A new energy future portends at least two guarantees: that polluting, non-renewable fuels will be phased out, and replaced by cleaner, renewable alternatives. That much is certain, and the reasons why ought not need an explanation at this point. Still unclear, though, are the answers to ‘what’ and ‘how.’
Scientists and engineers convinced of this inevitability have long debated the merits of wind, solar, and other renewable sources of energy as opposed to fossil fuels. But any energy revolution will require an accompanying energy storage revolution to be practically and financially feasible – because when the wind doesn’t blow, or the sun doesn’t shine, batteries are the only way to keep the lights on.
And if the lithium industry instructs us of anything, it’s that this fact is hardly lost on any investor in the energy and extractives industries. Since the 1990s, lithium-ion batteries (LIBs) have been the standard bearer of the energy storage industry. And thanks to innumerable consumer and industrial applications, LIBs have gone virtually unrivaled in the energy storage space as far as investors, clean-energy advocates, industry, and government leaders are concerned. Yet, like the carbon-intensive fuels that preceded them, new technologies threaten to eventually fossilize LIBs.
Chief among them are vanadium-based storage systems (VBSS), or vanadium redox flow batteries, which offer tremendous advantages over lithium-ion battery storage. In addition to their longer operational lifespan, flow batteries, possess far superior capacity for electrical energy storage and output compared to their lithium-ion counterparts, making them especially attractive for use in local and regional energy grids. Even better, these capacities are subject to modification, and are technically unchallenging to scale to the user’s needs. What’s more, the durable mineral can be recycled as an additive in steel production, its conventional purpose.
Clearly the technical rationale for vanadium flow batteries over LIBs is sound, but the financial argument for investment is less durable – or at least that’s the case in the short and medium terms.
Right now, rapidly increasing vanadium prices are eroding years of cost reductions in flow battery manufacturing, which impacts the technology’s profitability and, in turn, weakens grounds for investment. An apparent global shortage in the last few months has pushed the price of the mineral to thirteen-year highs, with an additional 25% increase anticipated. At face value, these circumstances make the investment case for flow batteries even less appealing. But there is plenty of reason for optimism.
Unsurprisingly, the present vanadium shortage and price explosion are almost solely attributable to China. Naturally as the world’s leading steel producer and consumer, China is also the world’s largest end-user of vanadium. This is especially true following the introduction of new regulations in Beijing that raise the quality standards for steel. As a result, the global vanadium market has been jolted into overdrive. Pair an unexpected spike in vanadium demand with an insufficient supply and you get a price bubble that’s understandably exciting to short and medium term investors.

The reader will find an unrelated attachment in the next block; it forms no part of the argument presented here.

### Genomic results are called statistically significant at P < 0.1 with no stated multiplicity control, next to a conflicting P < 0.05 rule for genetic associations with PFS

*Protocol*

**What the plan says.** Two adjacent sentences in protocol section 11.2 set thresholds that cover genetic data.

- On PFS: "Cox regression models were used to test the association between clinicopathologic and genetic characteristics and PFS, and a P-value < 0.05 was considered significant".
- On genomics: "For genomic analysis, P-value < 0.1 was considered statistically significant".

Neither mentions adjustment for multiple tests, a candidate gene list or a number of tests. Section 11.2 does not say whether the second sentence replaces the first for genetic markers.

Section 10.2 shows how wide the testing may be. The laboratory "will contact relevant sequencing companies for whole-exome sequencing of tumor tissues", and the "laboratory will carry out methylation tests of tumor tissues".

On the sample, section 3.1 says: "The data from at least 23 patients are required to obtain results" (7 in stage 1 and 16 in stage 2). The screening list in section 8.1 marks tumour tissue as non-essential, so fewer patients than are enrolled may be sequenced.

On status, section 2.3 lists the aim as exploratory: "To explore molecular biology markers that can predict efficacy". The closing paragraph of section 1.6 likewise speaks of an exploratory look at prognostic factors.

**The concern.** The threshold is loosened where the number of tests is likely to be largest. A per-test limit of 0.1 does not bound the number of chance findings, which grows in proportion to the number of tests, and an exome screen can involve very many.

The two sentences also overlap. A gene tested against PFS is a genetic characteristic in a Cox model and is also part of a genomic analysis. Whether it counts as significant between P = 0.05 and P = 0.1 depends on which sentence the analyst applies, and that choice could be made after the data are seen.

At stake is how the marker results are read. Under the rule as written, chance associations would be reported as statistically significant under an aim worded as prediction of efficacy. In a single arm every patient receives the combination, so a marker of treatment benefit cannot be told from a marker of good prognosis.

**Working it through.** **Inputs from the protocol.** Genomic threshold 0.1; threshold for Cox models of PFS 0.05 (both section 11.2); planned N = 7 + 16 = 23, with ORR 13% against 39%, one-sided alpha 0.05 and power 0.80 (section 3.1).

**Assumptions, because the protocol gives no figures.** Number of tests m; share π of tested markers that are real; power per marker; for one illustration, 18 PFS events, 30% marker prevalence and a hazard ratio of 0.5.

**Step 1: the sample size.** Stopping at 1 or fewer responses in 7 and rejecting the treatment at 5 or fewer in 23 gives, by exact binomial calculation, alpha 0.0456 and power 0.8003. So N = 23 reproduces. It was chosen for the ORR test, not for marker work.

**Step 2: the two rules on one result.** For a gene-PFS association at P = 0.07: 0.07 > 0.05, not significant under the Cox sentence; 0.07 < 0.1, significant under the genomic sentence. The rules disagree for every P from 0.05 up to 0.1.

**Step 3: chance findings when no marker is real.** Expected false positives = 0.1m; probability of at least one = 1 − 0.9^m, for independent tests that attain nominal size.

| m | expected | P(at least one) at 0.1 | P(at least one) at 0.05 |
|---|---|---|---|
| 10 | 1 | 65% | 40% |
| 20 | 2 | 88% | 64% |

But bubbles burst.
With history as our guide, we’ll see that this isn’t an unreasonable conclusion. After all, China’s capacity to directly impact global commodity markets is one of the lasting lessons from the super-cycle of the last decade, when Chinese growth sent profits of resource rich nations like Venezuela, and major private mining houses to soaring heights. Of course, once Chinese growth contracted, so too did returns for commodity producers. This time around there’s little reason to expect the vanadium price trajectory to look very different.
The evidence is abundant. An economic slowdown in China is all but inevitable, if not already underway. Surely commodity markets will feel the impacts quickly. The pain will vary depending on the asymmetry between vanadium’s global supply and demand, but all won’t be lost.
Should the vanadium price slump, investors can bank on the ascendance of vanadium-based storage systems as the cost of their manufacturing lessens. Several other considerations justify this conclusion. For the most part, the popularity and prevalence of VBSS is far more dependent on time than temporarily high prices.
In due time, investments in oil and gas are becoming exponentially riskier – primarily on two fronts. Financially speaking, the profitability of oil and gas investments has been declining for years. Accordingly, both public and private institutions consistently favor investments in wind, solar and other clean energy sources. On the other hand, pervasive and multiplying geopolitical risks are impacting the industry as well. Whether it’s Venezuela’s precipitous output declines, or OPEC’s ability to manipulate prices, the threats to security of supply – to certainty – are increasing by the day. On the contrary, wind, solar and other renewable energy sources are unequivocally superior by these measures – especially when supported by electrical energy storage systems like vanadium redox flow or lithium-ion batteries.
Indeed, vanadium is the object of the latest exotic metal craze. Though, compared to the lithium or cobalt crazes that preceded it, the vanadium episode is threatened by a premature finale. Though a second vanadium boom, buoyed by a growing VBSS market, would ultimately prove more profitable and longer lasting. Companies like Bushveld Minerals are acutely aware of this, and have begun designing programs meant to attract investment in battery-ready vanadium.
So rather than act in accordance with the needs of China’s steel sector today, investors ought to instead consider the alternative future of vanadium, as a key component in the utility-scale batteries of tomorrow.
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